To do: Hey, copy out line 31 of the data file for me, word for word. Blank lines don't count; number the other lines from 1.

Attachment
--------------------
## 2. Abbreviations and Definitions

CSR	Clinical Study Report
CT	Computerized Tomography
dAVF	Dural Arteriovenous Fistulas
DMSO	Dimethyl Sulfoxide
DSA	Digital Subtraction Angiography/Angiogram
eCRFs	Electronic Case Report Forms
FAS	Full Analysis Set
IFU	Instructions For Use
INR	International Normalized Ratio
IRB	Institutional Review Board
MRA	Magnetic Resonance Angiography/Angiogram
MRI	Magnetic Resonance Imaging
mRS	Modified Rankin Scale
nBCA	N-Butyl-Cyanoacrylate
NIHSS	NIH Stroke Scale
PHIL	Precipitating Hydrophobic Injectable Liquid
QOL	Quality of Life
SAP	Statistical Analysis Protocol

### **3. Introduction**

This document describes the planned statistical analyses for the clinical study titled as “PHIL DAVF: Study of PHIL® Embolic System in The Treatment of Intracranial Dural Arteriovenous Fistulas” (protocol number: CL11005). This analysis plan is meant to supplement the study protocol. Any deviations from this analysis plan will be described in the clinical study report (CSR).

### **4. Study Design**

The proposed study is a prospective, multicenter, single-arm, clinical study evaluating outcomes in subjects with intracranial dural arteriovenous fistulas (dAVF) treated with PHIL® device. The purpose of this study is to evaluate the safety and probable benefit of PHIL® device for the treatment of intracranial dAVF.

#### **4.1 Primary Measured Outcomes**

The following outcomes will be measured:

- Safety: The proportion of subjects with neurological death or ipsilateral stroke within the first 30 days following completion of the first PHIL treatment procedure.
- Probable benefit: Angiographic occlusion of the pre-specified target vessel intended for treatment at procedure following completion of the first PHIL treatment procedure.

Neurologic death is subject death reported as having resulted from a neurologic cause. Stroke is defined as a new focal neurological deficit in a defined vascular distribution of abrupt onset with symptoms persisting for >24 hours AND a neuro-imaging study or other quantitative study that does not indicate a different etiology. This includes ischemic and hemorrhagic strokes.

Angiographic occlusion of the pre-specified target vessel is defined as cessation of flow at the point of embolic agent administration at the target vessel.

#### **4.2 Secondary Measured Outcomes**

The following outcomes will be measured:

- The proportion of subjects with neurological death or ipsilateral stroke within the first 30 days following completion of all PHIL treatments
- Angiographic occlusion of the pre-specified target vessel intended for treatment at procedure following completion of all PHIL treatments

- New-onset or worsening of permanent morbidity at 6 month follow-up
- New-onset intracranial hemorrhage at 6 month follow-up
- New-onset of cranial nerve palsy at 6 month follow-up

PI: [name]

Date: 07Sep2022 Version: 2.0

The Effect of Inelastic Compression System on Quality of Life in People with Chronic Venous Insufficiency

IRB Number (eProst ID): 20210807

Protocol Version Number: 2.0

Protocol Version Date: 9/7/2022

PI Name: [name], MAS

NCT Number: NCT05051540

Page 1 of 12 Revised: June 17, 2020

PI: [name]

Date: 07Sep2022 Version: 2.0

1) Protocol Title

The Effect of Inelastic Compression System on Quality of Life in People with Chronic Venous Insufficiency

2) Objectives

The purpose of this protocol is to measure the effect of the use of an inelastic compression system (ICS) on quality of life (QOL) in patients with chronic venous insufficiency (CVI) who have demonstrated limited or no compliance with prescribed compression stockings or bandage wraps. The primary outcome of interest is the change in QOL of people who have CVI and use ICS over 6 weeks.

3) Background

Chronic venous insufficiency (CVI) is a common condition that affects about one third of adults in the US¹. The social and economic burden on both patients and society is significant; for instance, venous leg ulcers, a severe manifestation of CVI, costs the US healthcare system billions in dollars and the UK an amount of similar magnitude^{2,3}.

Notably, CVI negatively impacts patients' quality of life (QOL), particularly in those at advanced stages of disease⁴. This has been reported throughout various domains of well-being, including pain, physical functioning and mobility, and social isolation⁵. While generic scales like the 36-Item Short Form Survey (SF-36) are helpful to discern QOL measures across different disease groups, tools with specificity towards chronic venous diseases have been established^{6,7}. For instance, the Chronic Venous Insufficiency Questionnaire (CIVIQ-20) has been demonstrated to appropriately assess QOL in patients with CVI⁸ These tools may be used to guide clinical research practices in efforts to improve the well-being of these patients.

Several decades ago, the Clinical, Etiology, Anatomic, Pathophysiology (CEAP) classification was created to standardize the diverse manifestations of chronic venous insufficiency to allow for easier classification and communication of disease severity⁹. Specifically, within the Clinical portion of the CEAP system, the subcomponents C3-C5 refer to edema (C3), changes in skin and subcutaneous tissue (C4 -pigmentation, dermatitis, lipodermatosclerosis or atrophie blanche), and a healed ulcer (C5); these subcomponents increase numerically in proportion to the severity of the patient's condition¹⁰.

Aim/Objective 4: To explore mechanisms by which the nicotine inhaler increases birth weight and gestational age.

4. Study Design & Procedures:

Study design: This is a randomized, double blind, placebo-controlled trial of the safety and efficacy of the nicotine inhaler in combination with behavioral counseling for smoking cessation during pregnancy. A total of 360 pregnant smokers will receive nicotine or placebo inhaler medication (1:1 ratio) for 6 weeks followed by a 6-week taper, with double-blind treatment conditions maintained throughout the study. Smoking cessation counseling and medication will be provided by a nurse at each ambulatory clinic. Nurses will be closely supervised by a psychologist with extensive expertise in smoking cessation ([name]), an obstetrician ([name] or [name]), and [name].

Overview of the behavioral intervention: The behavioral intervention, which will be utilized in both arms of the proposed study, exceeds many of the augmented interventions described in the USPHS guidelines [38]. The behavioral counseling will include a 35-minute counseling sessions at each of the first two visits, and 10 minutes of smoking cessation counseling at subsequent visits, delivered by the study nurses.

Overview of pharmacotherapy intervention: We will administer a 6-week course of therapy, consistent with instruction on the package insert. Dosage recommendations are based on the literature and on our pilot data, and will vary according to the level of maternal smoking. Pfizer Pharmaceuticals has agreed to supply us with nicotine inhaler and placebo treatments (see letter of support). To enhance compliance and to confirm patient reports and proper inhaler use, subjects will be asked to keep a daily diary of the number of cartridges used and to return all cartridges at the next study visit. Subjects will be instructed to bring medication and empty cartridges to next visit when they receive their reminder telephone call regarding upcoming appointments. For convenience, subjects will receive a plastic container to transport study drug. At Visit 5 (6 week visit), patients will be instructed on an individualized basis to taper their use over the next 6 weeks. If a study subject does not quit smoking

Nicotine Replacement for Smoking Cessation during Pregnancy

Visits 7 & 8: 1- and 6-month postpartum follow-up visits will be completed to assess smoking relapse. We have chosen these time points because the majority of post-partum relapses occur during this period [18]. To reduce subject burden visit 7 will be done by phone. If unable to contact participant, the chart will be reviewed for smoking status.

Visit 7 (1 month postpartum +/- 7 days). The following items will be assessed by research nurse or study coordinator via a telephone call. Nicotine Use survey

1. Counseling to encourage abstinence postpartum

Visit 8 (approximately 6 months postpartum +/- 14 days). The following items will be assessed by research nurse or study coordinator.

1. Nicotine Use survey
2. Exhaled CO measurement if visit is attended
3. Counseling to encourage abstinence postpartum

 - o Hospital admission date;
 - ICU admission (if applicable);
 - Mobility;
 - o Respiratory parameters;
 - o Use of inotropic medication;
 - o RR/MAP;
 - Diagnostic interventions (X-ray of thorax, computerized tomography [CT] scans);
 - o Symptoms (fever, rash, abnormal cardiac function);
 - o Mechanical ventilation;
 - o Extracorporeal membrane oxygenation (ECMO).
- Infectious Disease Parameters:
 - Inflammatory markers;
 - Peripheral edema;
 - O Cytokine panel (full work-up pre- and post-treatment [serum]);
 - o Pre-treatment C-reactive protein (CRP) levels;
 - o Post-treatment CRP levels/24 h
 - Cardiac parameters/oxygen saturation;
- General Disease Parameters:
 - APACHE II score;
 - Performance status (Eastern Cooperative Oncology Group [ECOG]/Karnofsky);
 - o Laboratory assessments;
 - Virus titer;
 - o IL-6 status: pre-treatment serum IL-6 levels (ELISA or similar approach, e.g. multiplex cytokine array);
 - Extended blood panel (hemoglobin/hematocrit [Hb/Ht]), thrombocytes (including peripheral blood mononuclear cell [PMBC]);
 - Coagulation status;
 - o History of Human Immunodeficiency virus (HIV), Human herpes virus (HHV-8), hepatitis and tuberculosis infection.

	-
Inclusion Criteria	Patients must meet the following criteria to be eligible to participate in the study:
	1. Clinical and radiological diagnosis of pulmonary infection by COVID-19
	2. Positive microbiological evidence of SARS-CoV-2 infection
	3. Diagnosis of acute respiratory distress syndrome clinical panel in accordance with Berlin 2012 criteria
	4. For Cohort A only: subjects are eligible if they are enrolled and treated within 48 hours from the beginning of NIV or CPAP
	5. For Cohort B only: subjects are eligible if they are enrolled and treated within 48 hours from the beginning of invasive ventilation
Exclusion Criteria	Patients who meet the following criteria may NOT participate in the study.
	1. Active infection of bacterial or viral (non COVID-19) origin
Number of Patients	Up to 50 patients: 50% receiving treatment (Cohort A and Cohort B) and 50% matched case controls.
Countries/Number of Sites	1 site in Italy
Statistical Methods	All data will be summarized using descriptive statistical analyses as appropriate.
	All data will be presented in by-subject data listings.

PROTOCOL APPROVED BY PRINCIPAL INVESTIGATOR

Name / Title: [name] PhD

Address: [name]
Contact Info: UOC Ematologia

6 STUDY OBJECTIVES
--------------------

The following outcomes will be measured: